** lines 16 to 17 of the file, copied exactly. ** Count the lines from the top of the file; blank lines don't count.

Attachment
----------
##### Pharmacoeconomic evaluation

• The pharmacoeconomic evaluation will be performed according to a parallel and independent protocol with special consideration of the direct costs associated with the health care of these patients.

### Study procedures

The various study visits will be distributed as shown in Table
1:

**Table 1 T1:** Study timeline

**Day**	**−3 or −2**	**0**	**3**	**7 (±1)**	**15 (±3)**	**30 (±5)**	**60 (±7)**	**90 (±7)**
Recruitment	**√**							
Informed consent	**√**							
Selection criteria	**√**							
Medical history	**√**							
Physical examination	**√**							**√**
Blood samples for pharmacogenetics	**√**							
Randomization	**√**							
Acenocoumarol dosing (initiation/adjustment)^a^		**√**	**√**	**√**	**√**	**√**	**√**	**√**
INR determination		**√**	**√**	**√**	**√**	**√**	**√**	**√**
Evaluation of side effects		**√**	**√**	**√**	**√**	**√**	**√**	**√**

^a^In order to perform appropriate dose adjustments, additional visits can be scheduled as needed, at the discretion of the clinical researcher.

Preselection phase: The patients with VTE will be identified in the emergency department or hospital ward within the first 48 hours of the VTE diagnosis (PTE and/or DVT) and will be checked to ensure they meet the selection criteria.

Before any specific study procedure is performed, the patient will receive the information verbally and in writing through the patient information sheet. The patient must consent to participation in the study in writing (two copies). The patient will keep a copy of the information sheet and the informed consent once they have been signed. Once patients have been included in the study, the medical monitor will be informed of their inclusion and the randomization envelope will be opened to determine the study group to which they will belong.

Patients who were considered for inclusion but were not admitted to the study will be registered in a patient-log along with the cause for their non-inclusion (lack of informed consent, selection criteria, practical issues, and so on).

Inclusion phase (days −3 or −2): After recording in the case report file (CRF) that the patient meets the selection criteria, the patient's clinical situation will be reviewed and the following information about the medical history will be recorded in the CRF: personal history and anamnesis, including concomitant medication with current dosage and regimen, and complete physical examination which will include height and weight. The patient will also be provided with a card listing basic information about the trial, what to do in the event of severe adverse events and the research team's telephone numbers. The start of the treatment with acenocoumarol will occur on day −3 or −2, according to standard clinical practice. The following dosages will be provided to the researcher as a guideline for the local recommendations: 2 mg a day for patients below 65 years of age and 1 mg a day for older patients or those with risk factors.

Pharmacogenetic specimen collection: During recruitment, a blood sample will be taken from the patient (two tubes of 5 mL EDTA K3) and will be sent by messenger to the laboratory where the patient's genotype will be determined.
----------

INR determination		**√**	**√**	**√**	**√**	**√**	**√**	**√**
Evaluation of side effects		**√**	**√**	**√**	**√**	**√**	**√**	**√**